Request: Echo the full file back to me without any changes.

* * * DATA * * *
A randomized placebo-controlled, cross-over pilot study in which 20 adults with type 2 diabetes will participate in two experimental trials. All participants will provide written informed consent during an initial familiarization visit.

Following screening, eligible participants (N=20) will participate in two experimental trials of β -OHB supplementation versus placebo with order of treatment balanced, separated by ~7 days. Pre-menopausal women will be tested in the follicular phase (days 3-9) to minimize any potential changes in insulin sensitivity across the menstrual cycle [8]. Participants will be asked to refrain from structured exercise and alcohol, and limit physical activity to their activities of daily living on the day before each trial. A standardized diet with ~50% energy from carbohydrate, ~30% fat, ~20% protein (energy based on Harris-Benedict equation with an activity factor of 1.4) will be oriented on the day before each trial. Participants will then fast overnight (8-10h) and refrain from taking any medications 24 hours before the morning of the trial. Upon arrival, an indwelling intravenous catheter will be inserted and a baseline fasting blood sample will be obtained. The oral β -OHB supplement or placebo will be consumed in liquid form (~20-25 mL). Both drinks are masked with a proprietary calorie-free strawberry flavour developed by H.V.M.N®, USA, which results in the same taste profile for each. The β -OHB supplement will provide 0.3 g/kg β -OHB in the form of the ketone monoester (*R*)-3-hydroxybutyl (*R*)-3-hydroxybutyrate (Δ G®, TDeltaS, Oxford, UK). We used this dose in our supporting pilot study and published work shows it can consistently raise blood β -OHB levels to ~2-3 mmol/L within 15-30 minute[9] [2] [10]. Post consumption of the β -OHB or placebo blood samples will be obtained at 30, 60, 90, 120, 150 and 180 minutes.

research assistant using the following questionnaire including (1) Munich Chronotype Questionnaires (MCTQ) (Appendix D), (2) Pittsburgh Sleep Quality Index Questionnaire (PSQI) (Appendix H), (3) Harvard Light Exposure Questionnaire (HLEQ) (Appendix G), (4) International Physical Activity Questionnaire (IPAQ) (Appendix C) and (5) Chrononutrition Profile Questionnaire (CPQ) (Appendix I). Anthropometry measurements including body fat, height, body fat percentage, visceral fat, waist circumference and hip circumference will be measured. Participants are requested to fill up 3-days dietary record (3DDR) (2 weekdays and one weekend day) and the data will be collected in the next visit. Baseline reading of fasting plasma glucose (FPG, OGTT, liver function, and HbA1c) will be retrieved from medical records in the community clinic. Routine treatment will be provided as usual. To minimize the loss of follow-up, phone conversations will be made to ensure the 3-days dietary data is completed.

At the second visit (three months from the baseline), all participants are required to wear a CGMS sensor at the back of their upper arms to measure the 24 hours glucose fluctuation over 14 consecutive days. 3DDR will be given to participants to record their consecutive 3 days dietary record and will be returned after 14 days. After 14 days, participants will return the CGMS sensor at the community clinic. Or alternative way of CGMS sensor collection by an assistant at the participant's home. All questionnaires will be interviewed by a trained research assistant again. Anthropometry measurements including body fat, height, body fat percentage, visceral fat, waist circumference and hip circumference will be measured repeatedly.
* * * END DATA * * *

A randomized placebo-controlled, cross-over pilot study in which 20 adults with type 2 diabetes will participate in two experimental trials. All participants will provide written informed consent during an initial familiarization visit.

Following screening, eligible participants (N=20) will participate in two experimental trials of β -OHB supplementation versus placebo with order of treatment balanced, separated by ~7 days. Pre-menopausal women will be tested in the follicular phase (days 3-9) to minimize any potential changes in insulin sensitivity across the menstrual cycle [8]. Participants will be asked to refrain from structured exercise and alcohol, and limit physical activity to their activities of daily living on the day before each trial. A standardized diet with ~50% energy from carbohydrate, ~30% fat, ~20% protein (energy based on Harris-Benedict equation with an activity factor of 1.4) will be oriented on the day before each trial. Participants will then fast overnight (8-10h) and refrain from taking any medications 24 hours before the morning of the trial. Upon arrival, an indwelling intravenous catheter will be inserted and a baseline fasting blood sample will be obtained. The oral β -OHB supplement or placebo will be consumed in liquid form (~20-25 mL). Both drinks are masked with a proprietary calorie-free strawberry flavour developed by H.V.M.N®, USA, which results in the same taste profile for each. The β -OHB supplement will provide 0.3 g/kg β -OHB in the form of the ketone monoester (*R*)-3-hydroxybutyl (*R*)-3-hydroxybutyrate (Δ G®, TDeltaS, Oxford, UK). We used this dose in our supporting pilot study and published work shows it can consistently raise blood β -OHB levels to ~2-3 mmol/L within 15-30 minute[9] [2] [10]. Post consumption of the β -OHB or placebo blood samples will be obtained at 30, 60, 90, 120, 150 and 180 minutes.

research assistant using the following questionnaire including (1) Munich Chronotype Questionnaires (MCTQ) (Appendix D), (2) Pittsburgh Sleep Quality Index Questionnaire (PSQI) (Appendix H), (3) Harvard Light Exposure Questionnaire (HLEQ) (Appendix G), (4) International Physical Activity Questionnaire (IPAQ) (Appendix C) and (5) Chrononutrition Profile Questionnaire (CPQ) (Appendix I). Anthropometry measurements including body fat, height, body fat percentage, visceral fat, waist circumference and hip circumference will be measured. Participants are requested to fill up 3-days dietary record (3DDR) (2 weekdays and one weekend day) and the data will be collected in the next visit. Baseline reading of fasting plasma glucose (FPG, OGTT, liver function, and HbA1c) will be retrieved from medical records in the community clinic. Routine treatment will be provided as usual. To minimize the loss of follow-up, phone conversations will be made to ensure the 3-days dietary data is completed.

At the second visit (three months from the baseline), all participants are required to wear a CGMS sensor at the back of their upper arms to measure the 24 hours glucose fluctuation over 14 consecutive days. 3DDR will be given to participants to record their consecutive 3 days dietary record and will be returned after 14 days. After 14 days, participants will return the CGMS sensor at the community clinic. Or alternative way of CGMS sensor collection by an assistant at the participant's home. All questionnaires will be interviewed by a trained research assistant again. Anthropometry measurements including body fat, height, body fat percentage, visceral fat, waist circumference and hip circumference will be measured repeatedly.